A Bad Night For Telemarketing

Paul sat at the polished teak desk and stared at the bone-handled knife with the gleaming blade lying on the blotter. He reached down and picked it up and admired it. Permitting himself a smile he put it back down and adjusted the pad of paper next to it. He waited for the phone to ring.

Paul was an accomplished cat burglar with many other skills he had acquired along the way that went so well with the plan that would come to fruition tonight. He had put aside all other business knowing from experience they would call within the hour. His patience was soon rewarded.

He picked up the phone. “Hello?”

“Good evening, my name is Sherry, have I reached the head of the household?”

Paul ran his finger down the list quickly and then turned to the page he needed.

“Why yes, you have. What can I do for you?”

“I’m calling from Global Vaca…”

“Yes, I know where you’re calling from, Sherry.”

A slight hesitation. “Oh. Well then, i’d like to…”

“Yes, Sherry, I know what you’d like. You see, we’ve been through this before. Several times. And i’ve asked you not to call this number again.”

“I’m sorry sir, i’ll just…”

“Sherry, shhhhh. It’s too late for that. Listen to me, Sherry. Listen very carefully, here’s what’s going to happen. You’re going to do exactly what I tell you to do, because if you don’t, very bad things are going to happen. Are you listening Sherry?” Paul’s voice was cold and even.

Silence at the other end of the line followed by a whisper, “yes.”

“Good. I have your attention. How is your mother these days Sherry?”

“My mother, what does my…what is this?” Her voice rising slightly on the last word.

“Sherry, you weren’t listening. I’m going to say this once more. You’re going to do exactly what I tell you to, and you don’t ask the questions, I do.”

“Sir, i’m going to hang up now and report…”

“No Sherry, you’re not. Your mother’s name is Edith Wagner. She lives at 506 Brighton Lane. All by herself. She’s elderly. And Frail. And you wouldn’t want any harm to come to her, now would you?”

Paul could feel her trembling. He could always feel them trembling. It felt good. He picked up the knife and twirled it idly.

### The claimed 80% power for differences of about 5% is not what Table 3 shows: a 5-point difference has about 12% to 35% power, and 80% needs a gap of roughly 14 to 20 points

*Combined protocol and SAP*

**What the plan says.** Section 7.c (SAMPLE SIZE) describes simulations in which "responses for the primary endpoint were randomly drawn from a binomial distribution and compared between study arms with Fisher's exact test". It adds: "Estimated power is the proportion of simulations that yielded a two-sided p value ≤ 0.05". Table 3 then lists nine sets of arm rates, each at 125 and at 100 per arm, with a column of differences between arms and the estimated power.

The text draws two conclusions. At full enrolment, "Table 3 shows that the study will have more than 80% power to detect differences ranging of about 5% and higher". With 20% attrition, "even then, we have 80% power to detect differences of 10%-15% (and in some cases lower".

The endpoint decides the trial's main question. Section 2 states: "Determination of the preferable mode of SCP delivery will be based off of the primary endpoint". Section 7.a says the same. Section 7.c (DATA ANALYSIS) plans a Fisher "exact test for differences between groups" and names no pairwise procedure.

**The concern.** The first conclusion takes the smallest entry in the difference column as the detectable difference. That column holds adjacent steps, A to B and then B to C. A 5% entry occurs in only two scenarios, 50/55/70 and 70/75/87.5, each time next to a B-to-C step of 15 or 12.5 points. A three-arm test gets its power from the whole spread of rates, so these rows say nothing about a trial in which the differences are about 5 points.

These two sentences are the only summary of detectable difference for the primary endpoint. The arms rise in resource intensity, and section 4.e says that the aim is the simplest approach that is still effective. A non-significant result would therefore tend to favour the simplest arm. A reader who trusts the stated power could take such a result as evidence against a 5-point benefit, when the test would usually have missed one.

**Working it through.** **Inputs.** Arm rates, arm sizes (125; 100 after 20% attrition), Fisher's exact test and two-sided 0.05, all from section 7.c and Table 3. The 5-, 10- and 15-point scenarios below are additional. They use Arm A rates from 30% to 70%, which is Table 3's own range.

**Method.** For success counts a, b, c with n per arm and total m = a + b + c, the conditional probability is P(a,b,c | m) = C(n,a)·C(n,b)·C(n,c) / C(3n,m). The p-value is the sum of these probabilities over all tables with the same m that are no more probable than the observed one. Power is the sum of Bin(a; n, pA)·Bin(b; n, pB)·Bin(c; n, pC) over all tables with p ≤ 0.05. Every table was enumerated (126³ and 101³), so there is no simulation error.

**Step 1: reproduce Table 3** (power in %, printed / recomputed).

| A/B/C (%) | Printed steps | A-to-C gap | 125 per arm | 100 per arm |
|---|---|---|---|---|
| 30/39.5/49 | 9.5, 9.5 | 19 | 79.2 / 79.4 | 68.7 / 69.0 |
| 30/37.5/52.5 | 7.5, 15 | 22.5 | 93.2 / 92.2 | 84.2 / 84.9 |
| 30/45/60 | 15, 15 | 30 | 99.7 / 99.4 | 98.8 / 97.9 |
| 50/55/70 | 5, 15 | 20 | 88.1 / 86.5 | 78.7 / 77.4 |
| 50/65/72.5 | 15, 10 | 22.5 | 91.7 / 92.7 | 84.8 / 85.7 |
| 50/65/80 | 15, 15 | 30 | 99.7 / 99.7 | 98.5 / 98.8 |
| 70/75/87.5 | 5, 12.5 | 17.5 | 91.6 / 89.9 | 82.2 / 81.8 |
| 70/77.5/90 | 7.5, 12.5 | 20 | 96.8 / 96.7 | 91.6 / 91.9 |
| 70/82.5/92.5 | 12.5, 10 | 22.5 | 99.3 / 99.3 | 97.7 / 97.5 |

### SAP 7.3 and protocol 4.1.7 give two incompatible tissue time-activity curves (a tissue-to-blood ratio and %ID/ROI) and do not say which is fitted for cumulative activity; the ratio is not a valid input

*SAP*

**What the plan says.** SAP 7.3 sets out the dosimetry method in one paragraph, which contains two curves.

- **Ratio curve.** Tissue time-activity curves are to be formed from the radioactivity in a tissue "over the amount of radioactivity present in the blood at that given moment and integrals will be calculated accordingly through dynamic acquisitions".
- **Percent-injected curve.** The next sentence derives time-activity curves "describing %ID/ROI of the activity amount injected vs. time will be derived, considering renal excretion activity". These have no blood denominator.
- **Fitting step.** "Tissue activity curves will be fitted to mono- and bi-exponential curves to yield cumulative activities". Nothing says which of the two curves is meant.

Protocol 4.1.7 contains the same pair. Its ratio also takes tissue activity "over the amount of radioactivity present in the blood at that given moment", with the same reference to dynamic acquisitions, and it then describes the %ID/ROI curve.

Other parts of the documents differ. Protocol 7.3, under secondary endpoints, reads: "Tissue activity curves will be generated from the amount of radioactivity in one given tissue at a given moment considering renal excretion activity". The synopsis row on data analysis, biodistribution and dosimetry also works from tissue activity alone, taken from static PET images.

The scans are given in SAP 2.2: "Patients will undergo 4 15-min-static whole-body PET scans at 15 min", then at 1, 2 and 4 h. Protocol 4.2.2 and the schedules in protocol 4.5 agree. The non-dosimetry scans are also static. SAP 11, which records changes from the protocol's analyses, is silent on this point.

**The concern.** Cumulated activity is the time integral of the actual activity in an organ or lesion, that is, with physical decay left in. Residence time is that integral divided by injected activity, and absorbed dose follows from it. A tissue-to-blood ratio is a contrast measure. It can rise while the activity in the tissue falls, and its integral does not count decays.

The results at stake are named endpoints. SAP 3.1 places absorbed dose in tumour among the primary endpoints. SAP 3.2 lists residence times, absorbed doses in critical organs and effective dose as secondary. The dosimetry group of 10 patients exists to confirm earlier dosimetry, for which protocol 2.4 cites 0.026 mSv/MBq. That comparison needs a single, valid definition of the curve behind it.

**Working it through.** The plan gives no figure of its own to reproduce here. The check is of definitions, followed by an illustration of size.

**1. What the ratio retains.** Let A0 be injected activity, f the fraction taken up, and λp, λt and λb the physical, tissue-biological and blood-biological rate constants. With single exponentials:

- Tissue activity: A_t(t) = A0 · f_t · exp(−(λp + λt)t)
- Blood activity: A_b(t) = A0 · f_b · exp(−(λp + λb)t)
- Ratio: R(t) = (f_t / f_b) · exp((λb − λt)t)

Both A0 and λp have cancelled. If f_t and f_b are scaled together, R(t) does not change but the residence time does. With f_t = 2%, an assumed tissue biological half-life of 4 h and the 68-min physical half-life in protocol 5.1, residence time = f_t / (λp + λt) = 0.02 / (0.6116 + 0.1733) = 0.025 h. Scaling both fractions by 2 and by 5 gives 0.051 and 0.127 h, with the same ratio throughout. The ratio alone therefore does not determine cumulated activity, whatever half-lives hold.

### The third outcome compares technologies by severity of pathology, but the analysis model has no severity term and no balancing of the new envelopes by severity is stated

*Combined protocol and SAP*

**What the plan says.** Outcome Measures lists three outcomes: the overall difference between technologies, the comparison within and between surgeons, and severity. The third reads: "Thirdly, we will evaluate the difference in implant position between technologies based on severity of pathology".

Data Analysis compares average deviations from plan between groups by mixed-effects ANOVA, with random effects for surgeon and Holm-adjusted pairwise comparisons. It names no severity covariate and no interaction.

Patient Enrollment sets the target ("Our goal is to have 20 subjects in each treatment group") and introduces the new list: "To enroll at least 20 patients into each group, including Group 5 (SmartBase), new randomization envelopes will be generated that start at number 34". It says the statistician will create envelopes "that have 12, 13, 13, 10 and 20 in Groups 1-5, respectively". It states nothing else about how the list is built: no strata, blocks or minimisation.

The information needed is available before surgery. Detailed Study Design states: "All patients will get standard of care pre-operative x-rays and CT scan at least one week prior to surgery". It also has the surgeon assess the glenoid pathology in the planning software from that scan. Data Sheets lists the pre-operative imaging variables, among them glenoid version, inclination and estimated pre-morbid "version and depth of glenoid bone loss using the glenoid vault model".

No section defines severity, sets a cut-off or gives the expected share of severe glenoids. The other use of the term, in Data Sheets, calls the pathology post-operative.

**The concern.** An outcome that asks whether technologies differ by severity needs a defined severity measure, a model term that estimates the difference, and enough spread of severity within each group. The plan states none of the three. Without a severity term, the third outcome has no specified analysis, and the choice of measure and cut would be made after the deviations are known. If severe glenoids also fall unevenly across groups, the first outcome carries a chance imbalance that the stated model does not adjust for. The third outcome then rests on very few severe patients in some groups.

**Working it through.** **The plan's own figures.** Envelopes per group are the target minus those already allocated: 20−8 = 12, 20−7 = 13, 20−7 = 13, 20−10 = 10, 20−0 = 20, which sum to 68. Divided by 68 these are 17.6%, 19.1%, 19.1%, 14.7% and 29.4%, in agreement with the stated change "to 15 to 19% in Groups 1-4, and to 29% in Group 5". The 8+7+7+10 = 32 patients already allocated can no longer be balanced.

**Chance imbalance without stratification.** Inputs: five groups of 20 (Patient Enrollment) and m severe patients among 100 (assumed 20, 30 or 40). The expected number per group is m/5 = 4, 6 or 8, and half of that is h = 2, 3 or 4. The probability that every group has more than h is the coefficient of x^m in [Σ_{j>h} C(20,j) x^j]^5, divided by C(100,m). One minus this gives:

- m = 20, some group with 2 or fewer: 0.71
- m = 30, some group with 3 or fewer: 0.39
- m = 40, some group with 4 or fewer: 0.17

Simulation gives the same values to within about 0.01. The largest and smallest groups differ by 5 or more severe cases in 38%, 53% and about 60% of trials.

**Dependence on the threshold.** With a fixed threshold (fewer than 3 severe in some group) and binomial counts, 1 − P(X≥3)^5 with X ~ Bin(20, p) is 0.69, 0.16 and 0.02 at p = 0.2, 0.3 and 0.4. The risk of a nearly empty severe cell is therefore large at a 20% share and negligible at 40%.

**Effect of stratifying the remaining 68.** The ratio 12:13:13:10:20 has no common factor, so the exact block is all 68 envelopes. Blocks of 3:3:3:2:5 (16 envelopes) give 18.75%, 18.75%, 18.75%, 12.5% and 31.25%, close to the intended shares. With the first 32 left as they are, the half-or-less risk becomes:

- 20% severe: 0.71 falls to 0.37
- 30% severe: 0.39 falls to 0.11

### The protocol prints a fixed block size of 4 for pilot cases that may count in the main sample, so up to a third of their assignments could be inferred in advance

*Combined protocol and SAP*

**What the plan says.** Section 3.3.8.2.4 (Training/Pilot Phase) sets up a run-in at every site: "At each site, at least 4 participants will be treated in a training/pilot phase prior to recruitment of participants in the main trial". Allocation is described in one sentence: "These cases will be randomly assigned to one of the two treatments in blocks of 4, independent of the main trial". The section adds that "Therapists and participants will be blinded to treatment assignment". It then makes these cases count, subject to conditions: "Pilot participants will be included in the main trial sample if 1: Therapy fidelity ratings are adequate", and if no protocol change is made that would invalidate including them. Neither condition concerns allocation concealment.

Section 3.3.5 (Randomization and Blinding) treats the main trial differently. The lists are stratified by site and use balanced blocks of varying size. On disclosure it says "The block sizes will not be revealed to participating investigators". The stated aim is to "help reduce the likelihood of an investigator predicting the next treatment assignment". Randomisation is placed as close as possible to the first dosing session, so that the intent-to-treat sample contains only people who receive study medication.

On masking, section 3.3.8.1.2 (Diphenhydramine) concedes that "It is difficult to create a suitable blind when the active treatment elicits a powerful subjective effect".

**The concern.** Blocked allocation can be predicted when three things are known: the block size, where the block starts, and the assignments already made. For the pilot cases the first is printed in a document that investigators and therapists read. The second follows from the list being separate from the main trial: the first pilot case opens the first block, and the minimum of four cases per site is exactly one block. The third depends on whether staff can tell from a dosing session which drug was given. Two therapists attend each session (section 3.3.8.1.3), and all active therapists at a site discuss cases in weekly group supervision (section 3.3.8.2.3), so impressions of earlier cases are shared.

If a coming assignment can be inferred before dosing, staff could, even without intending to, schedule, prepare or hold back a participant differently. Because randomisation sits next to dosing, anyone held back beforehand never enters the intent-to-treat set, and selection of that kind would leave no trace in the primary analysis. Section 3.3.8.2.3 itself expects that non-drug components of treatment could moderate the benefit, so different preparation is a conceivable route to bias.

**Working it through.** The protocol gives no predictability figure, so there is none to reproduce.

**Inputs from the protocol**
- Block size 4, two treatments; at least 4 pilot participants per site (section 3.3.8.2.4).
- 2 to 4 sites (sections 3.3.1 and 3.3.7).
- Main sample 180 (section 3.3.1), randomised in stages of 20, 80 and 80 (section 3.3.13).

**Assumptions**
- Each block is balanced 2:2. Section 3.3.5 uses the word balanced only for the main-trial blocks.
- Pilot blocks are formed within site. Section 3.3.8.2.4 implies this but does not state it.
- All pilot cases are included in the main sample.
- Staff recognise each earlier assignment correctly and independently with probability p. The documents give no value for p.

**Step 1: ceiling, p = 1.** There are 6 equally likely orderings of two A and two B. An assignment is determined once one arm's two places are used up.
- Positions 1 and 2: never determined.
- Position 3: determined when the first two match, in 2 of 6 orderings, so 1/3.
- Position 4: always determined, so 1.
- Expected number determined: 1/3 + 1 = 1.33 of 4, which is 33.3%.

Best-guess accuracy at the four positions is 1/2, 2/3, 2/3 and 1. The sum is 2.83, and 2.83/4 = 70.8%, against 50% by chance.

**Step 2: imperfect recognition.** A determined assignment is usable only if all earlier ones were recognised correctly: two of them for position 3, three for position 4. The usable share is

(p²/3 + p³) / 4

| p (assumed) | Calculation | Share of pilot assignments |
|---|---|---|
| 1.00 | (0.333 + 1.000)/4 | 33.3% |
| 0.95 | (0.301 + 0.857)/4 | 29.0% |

“Sherry, you haven’t answered me.”

“What do you want from me?”

“Sherry, I told you, I ask the questions. If you disobey me one more time you’re going to be receiving body parts in the mail. Is that what you want Sherry?”

“Please…oh God, please don’t…” Her voice cracked and Paul glanced at his reflection in the knife and allowed himself another smile.

“Sherry, get ahold of yourself. I don’t want you to alarm Kevin, Margot, Amy and Brad. They have work to do.”

“How do you…I mean…ok. I’m in control.”

“Very good Sherry, you’re learning. Now listen closely. The master calling list is in the file cabinet on the left in your boss’s office. At break time I want you to go to the coffee room with the others and then excuse yourself and go to the filing cabinet, get out the master list and remove the sheet with my name and destroy it. Have you got that?”

“Yes. I…yes, I can do that. I will do that. I promise.”

“Very good Sherry. It’s very important that you do. Now one more thing, I need you to go in at the beginning of every month when the new list is generated and make sure my number doesn’t get called ever again. You see, Sherry, not only do I know where your mother lives, I know where you live. Do you follow?”

“Yes, I understand. Please don’t…”

“Just do as you’re told and you’ll never hear from me again. If not, well…”

Paul let the implication speak for itself and hung up the phone. He put the knife down and went to the bar and poured himself a single malt Scotch. One simply couldn’t allow these people to be rude, he mused. It just wouldn’t do.


4 responses to “A Bad Night For Telemarketing

  1. That was awesome! Loved it.

  2. Lovely !

    It’s funny, but no telemarketer has phoned me for about 15 years; I can’t imagine why ?

    Ah, yes, that’s it: I don’t have a telephone…

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